Treating Pain: New Guidelines for Using Controlled Substances. Jason F. Arnold, JD, MPH Associate Director, Institute of Human Values in Health Care

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1 Please cite: Arnold J, Sade RMS/slk. Treating Pain: New Guidelines for Using controlled Substances. Journal South Carolina Medical Association 2000;96(3): Treating Pain: New Guidelines for Using Controlled Substances Jason F. Arnold, JD, MPH Associate Director, Institute of Human Values in Health Care Robert M. Sade, MD Director, Institute of Human Values in Health Care Professor of Surgery, Medical University of South Carolina Address: Institute of Human Values in Health Care, 96 Jonathan Lucas Street, Suite 409, Charleston, SC Tel: (843) Fax: (843) Web site: Draft Page 1 01/17/03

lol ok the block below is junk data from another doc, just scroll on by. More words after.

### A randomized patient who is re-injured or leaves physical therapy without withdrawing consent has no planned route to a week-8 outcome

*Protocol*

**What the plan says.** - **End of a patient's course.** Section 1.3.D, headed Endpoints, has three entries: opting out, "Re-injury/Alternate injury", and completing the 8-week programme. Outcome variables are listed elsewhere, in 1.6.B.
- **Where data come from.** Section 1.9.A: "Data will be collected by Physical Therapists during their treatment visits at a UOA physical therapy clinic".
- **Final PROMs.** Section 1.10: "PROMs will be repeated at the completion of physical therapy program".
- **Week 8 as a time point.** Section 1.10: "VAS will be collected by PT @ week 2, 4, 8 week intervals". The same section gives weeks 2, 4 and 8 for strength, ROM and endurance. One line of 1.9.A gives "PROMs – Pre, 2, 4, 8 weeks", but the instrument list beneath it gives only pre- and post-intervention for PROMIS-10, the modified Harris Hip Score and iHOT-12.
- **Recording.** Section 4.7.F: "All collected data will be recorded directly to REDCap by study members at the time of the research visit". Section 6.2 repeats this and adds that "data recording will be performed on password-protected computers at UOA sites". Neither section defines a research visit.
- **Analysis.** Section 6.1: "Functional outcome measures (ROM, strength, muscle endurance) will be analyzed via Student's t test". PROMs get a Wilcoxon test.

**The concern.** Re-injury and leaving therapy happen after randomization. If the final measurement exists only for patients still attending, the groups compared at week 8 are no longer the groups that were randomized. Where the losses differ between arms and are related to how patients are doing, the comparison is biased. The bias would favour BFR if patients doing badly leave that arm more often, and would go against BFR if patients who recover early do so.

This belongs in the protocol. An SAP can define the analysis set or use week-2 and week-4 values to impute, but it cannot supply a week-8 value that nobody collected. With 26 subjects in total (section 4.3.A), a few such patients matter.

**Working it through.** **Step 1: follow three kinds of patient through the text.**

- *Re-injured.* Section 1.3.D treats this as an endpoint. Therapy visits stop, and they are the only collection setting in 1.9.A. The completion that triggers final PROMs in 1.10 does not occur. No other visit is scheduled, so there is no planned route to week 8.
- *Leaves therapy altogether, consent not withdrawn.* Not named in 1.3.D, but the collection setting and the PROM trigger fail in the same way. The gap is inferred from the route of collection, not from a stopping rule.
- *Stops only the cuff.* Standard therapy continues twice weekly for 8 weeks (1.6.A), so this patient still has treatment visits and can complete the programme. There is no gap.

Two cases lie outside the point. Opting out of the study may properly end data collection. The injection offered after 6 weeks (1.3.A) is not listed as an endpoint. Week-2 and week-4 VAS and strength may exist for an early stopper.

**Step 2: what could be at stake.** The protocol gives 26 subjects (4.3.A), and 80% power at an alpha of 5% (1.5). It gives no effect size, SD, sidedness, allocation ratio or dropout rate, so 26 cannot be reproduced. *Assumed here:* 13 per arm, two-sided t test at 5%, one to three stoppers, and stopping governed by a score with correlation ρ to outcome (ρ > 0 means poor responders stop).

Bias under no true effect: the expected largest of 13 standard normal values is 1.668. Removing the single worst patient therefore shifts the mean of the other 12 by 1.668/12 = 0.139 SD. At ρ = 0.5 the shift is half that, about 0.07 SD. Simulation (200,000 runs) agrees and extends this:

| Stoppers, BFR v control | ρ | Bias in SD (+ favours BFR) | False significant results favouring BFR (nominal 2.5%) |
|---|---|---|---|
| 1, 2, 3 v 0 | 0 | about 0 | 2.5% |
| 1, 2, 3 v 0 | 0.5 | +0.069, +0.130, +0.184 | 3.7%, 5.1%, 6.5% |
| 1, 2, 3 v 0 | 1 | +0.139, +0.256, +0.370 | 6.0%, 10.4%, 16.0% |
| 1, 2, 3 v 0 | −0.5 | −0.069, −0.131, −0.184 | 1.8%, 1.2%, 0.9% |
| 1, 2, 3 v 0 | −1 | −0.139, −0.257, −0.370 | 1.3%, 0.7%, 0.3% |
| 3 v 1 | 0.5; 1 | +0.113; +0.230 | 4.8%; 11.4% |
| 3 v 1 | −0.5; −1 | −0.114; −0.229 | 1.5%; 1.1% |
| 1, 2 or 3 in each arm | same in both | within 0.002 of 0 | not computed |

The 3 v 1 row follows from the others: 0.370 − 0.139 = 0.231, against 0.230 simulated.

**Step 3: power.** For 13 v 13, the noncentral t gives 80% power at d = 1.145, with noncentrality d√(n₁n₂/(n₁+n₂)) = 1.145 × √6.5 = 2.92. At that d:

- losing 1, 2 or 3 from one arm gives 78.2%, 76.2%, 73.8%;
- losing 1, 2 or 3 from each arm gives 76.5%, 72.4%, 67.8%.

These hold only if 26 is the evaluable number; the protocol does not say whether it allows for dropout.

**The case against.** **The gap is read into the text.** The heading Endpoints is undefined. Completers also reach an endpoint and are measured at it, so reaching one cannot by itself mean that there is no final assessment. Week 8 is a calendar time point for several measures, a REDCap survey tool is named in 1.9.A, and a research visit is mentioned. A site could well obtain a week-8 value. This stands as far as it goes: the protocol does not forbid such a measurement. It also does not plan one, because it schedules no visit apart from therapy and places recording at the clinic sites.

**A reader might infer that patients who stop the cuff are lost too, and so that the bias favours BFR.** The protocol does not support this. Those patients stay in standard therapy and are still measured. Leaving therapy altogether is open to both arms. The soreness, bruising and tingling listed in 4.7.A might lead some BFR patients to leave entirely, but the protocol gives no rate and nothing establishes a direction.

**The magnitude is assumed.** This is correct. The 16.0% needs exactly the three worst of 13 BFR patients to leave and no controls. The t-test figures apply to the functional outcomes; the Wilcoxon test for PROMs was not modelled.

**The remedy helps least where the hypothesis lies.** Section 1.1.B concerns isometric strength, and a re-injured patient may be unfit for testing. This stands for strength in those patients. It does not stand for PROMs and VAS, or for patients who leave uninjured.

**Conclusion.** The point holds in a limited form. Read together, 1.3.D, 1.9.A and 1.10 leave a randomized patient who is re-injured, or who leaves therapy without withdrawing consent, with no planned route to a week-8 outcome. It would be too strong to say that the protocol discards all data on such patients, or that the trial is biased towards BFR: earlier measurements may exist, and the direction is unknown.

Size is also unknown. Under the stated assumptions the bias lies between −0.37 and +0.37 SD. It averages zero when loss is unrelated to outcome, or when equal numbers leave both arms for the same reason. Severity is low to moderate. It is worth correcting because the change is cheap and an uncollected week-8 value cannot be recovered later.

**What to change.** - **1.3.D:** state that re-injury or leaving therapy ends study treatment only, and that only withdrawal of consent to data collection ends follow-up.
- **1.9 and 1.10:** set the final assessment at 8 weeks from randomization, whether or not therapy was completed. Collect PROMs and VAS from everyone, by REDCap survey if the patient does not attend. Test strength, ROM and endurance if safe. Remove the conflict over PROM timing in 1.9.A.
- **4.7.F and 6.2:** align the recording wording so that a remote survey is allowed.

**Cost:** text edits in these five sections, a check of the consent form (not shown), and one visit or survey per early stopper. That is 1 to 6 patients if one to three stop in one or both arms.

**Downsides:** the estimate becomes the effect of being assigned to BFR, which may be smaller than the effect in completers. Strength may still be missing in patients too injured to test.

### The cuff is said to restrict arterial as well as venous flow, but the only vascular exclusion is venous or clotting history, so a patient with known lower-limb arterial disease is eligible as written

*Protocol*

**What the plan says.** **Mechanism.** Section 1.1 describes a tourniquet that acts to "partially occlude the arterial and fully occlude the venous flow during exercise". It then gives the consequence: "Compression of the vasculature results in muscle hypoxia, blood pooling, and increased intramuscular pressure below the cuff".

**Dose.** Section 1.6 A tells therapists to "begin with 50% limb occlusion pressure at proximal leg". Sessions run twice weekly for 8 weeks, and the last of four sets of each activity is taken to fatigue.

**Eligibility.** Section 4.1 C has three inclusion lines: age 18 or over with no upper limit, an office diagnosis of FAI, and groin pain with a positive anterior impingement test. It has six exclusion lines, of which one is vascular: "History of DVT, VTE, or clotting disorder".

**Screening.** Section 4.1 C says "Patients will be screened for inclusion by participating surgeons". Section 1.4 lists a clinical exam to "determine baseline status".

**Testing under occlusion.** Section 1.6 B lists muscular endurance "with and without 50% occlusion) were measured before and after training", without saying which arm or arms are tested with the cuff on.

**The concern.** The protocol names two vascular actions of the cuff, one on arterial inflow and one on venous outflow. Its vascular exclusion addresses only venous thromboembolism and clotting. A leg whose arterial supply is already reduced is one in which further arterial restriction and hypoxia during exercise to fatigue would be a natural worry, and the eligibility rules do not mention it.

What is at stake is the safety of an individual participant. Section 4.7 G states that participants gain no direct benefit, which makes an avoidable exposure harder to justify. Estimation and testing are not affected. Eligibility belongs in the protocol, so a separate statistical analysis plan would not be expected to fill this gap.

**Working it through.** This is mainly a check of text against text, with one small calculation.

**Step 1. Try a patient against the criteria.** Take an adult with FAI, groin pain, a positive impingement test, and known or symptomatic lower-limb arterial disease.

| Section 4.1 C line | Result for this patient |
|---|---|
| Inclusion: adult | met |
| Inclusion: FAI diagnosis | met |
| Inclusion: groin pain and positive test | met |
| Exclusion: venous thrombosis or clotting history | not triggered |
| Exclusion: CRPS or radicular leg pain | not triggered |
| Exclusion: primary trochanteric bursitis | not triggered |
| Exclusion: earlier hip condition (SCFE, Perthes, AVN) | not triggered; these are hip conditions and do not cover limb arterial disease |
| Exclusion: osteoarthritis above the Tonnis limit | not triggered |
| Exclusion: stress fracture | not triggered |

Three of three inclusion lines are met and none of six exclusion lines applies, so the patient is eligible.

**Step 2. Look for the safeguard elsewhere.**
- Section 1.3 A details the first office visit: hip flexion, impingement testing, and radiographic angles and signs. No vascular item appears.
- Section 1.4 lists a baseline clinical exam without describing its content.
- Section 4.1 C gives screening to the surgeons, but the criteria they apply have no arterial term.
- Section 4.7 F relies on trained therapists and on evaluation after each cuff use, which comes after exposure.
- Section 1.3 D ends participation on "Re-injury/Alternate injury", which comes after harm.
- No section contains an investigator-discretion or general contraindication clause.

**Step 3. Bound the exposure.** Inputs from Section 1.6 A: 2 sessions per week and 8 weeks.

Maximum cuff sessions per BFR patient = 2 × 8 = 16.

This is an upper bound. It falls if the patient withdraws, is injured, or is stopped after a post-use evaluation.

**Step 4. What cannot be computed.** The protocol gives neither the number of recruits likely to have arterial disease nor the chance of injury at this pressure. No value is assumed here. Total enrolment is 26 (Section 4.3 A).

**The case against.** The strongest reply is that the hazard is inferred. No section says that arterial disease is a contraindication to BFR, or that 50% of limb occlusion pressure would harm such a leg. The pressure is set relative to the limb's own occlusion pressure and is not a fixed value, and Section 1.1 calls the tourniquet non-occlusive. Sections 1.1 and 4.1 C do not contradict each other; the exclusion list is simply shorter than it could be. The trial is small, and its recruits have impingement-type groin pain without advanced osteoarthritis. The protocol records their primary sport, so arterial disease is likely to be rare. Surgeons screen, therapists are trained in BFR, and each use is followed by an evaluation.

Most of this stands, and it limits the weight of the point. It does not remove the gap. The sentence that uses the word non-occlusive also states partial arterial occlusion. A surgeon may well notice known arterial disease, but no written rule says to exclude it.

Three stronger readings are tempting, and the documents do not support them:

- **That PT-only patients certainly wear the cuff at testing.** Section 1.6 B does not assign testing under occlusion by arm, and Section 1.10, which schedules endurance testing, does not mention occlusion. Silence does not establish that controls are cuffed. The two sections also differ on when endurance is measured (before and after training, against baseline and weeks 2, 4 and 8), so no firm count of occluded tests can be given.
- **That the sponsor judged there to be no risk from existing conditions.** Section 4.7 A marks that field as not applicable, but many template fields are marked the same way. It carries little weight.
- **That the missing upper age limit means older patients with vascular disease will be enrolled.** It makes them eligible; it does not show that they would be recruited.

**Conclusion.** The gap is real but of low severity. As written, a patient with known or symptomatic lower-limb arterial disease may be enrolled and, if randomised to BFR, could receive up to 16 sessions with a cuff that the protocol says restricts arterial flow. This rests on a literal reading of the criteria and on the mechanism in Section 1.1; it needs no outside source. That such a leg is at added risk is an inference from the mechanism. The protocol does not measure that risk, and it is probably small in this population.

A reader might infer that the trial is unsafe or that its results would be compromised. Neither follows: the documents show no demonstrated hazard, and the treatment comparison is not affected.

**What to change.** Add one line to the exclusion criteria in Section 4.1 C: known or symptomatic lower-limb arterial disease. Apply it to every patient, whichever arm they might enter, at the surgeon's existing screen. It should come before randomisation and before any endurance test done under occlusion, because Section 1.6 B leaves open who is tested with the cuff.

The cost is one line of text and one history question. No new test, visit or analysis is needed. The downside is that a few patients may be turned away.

2 Introduction Adequate pain relief has become a central issue in the debate over assisted suicide and an important concern in providing high quality care for the dying. Inadequate treatment of pain is often blamed on a legal system that penalizes pain treatment while turning a blind eye to neglect of pain. In response, several states have acted to reduce the threat of disciplinary action against physicians who appropriately treat pain. Similarly, many professional and consumer organizations emphasize improved communication regarding pain between the physician and patient. The purpose of this article is to provide an update on recent pain policy changes adopted by the State Board of Medical Examiners of South Carolina (SBMESC). First, we provide legal and regulatory background on the use of controlled substances for relief of chronic pain. Second, we describe the guidelines adopted by the SBMESC that authorize physicians to prescribe opioids for the treatment of pain (Table 1). 1 Third, we detail recent changes that pertain to education of physicians and medical students about pain treatment. Combined, these changes are aimed at creating a better environment in South Carolina for the treatment of patients with pain. Background Why adopt guidelines? Pain is often treated inadequately in a wide range of patient groups, including trauma and surgery, cancer, and terminally ill, as well as those living with a variety of chronic painful conditions. 2 In addition to these direct effects on health and quality of life, unrelieved chronic pain may result in unscheduled hospital admissions, excessive use of emergency rooms, loss of employment, spouse, and family, and loss of life itself when chronic pain patients commit suicide. 3 Growing attention to end of life care issues has spawned a wave of research. One of the most comprehensive studies to date is the 1998 report issued by the Institute of Medicine, Approaching Death: Improving Care at the End of Life. 4 A 12-member panel of experts was charged with (1) assessing clinical, behavioral, legal, economic, and other important aspects of care for terminally ill patients; (2) evaluating methods for assessing quality of care and functional status; (3) identifying factors that impede or promote quality care; and (4) making recommendations for improving such care and gaining consensus on what constitutes appropriate care (Table 1). Christine Cassell, M.D., the panel s chair, concluded, When medicine can no longer promise an extension of life, people should not fear that their dying will be marked by neglect, care inconsistent with their wishes or preventable pain and other distress. They should be able to expect the health care system to assure reliable, effective, and humane caregiving. 4 In response to these and similar findings, the Federation of State Medical Boards in 1997 developed guidelines that emphasize the need to protect public safety by preventing drug abuse while encouraging effective pain management. 5 The development of these guidelines was national in scope, and the Federation received testimony from a variety of organizations representing patient advocacy groups and the U.S. Drug Enforcement Administration. These guidelines served as a model for the Pain Guidelines adopted by the SBMESC, which are aimed at improving treatment and management of pain by South Carolina physicians. Draft Page 2 01/17/03